Unions say RES Americas is not delivering on the promise of good local clean-energy jobs at Skookumchuck Wind Energy Project
By DAVID GROVES
RAINIER, Wash. (Oct. 1, 2019) — In Washington state, organized labor has partnered with environmental groups to pass important legislation, like this year’s 100% clean energy bill. SB 5116 increases the state’s investments in clean renewable energy and energy efficiency, while incentivizing important labor standards like prevailing wage, apprenticeship utilization, preferred hire for women- and minority-owned businesses. The idea is that we can all support clean-energy investments, but they should boost local economies by providing good local jobs.
But frustration is mounting among unions as that promise of “good clean-energy jobs” is being put to the test at a major project in Thurston and Lewis counties.
Renewable Energy Systems Americas Inc. (RES Americas) is building a 38-turbine wind project on Skookumchuck Ridge, south of Rainier, Wash. This is exactly the kind of project envisioned by SB 5116. Although that legislation’s rulemaking is not yet complete and its labor provisions are not yet in force, the Skookumchuck Wind Energy Project presents a great opportunity for RES Americas to work with area unions to hire local certified electricians, laborers and other workers in a community that desperately needs good jobs.
That is not happening.
RES Americas refuses to communicate with local unions and is proceeding to hire non-union contractors on an accelerated construction schedule. And a recent report in the (Centralia) Chronicle notes that at the job site, “Washington license plates are few and far between.”
The Skookumchuck project, which will cost more than $200 million, is under way and scheduled to be complete by the year’s end. It is supposed to provide about 300 jobs during construction with six or seven full-time employees for long-term operations. So the boost to the local economy, which was aggressively touted by RES Americas during the permitting phase, will occur mostly during construction.
But there won’t be much of an economic boost if the work is done by non-union contractors paying substandard wages to out-of-state workers.
“We are at our wits’ end,” said International Brotherhood of Electrical Workers (IBEW) Local 76 Business Manager Tim O’Donnell. He says the company has refused to return their calls, much less meet with them.
“The IBEW supports clean energy, but not at the expense of good local jobs performed by well-trained qualified labor,” O’Donnell said. “Due to a loophole in the law, anyone can perform electrical work at this facility because it is considered a utility. This loophole allows for a less scrupulous contractor to import cheap untrained labor from out of state to do the work. Our union is not saying that RES Americas falls into that category, but the IBEW has local well-trained, state-licensed electrical professionals ready to go to work and they refuse to return our calls and emails.”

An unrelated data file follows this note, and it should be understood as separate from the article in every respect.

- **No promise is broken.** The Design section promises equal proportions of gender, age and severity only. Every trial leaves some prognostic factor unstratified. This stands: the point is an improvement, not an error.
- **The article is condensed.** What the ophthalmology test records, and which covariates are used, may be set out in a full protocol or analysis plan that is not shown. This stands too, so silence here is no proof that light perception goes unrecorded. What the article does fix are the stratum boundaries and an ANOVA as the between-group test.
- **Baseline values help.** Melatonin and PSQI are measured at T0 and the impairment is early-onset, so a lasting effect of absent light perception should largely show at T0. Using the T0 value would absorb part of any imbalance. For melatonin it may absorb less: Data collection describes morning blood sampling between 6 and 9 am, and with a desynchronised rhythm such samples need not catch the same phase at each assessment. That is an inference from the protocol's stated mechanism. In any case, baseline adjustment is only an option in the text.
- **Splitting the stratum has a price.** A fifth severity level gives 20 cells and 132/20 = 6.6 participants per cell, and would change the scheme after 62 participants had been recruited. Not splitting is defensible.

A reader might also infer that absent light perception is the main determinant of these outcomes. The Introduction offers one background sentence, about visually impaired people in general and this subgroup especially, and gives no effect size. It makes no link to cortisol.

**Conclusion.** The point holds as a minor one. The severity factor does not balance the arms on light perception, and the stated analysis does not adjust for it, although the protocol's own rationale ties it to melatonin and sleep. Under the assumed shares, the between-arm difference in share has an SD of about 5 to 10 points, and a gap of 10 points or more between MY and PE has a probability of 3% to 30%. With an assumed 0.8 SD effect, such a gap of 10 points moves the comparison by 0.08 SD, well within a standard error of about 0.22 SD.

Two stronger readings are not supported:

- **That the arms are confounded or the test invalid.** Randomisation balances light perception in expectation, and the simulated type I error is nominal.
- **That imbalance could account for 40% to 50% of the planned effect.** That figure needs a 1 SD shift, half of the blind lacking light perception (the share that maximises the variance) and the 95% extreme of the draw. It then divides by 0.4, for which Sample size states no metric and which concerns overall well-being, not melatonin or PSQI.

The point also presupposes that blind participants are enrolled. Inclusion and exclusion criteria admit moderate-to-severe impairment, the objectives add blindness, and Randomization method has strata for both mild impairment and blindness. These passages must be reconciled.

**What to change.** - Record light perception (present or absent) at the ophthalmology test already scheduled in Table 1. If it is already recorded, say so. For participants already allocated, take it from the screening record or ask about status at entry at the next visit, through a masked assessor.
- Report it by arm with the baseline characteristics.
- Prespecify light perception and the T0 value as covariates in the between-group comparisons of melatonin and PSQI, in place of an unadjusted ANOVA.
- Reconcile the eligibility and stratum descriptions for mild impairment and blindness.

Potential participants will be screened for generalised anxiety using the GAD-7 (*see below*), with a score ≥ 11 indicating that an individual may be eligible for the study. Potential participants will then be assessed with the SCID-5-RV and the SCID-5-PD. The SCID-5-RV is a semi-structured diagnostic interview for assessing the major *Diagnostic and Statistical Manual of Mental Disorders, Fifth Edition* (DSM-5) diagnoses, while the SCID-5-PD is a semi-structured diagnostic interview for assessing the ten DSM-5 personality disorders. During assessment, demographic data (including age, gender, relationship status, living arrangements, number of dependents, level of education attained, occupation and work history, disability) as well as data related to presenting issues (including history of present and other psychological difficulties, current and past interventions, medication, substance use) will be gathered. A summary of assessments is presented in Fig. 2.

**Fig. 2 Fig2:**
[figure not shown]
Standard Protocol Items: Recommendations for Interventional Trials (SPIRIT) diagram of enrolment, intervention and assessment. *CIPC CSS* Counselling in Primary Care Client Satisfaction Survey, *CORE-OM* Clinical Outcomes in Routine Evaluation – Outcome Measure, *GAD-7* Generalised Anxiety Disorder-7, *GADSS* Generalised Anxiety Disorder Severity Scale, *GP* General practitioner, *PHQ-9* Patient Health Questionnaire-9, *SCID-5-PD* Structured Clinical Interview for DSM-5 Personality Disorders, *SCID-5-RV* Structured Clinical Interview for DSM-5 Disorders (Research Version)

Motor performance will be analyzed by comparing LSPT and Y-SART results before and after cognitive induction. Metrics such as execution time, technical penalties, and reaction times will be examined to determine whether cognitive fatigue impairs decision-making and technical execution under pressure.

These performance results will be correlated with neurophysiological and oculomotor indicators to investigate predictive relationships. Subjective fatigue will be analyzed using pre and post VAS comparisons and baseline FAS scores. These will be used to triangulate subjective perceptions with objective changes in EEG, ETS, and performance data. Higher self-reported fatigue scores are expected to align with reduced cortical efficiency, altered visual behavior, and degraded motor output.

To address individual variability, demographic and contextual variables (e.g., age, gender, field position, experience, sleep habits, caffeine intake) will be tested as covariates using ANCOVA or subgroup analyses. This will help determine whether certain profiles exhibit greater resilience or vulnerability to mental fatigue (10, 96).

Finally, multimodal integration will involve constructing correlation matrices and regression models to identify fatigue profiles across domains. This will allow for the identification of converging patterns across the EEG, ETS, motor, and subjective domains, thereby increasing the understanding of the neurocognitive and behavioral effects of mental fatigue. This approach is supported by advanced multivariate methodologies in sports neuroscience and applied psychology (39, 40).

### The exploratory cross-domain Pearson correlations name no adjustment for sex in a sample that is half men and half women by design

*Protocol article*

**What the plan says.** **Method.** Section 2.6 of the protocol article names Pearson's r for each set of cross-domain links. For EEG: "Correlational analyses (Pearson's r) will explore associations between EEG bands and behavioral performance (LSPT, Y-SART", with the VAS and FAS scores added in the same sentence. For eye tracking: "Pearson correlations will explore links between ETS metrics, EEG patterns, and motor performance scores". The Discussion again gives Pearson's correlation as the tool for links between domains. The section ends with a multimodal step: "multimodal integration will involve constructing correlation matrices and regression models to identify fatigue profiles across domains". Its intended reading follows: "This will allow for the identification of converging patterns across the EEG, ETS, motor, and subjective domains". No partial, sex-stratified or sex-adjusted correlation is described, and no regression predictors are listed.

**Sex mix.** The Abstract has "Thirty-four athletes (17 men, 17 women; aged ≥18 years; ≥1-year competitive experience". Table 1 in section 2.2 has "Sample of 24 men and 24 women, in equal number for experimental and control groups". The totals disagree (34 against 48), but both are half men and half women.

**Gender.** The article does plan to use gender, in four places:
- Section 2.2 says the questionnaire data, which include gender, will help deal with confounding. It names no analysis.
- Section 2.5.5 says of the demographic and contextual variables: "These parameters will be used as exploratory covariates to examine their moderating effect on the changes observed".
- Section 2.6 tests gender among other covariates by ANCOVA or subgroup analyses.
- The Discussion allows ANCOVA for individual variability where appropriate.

The BlueGreen Alliance of Washington State — a partnership between labor, environmental, and community organizations — sent a letter to RES Americas back on July 2, when the company was preparing to hire contractors for the Skookumchuck project.
“We strongly encourage open conversations to explore how to ensure union signatory contractors have a fair chance at being selected to build this project,” the letter reads. “We believe this is the future of clean energy projects in Washington and now is the time to demonstrate how successful projects can be when they are built by a highly-trained, certified local workforce and create new opportunities for Washington residents who want to be part of the clean energy economy.”
A month earlier, representatives of IBEW Local 76 joined more than 70 members of the Laborers’ International Union of North America (LIUNA) who attended the June 11 shoreline permit hearing for RES Americas’ Skookumchuck bid. At that hearing (pictured below), the unions expressed concerns about RES Americas’ history of bringing workers from out-of-state with pay below area standards and no benefits, citing a similar project the company did in Oregon.
Ultimately, RES Americas got through the permitting process, and now it appears that the unions’ concerns were founded.
When it’s complete, the Skookumchuck project will produce 137 megawatts of electricity, enough to power about 100,000 households. That electricity will be sold to Puget Sound Energy, which has plans to resell it through PSE’s Green Direct program to customers that include King County, Washington State, Sound Transit, Starbucks, and City of Issaquah, to name a few.
“I’m not sure that RES leaves us any option but to take our issues directly to the public, or in this case, the customers of PSE’s Green Direct Program,” IBEW’s O’Donnell said.
Currently, the IBEW is working on some informational handouts that they will be passing out in the lobbies or worksites of some of these businesses and public buildings.
“Look, our members pay the taxes and frequent the businesses that are ultimately the end users of the power generated by this project,” O’Donnell said. “We at the IBEW want to support the project, but above all, it has to be done safely and by qualified electricians. The least they can do is meet with us and share how they plan to man this project with local qualified electricians.”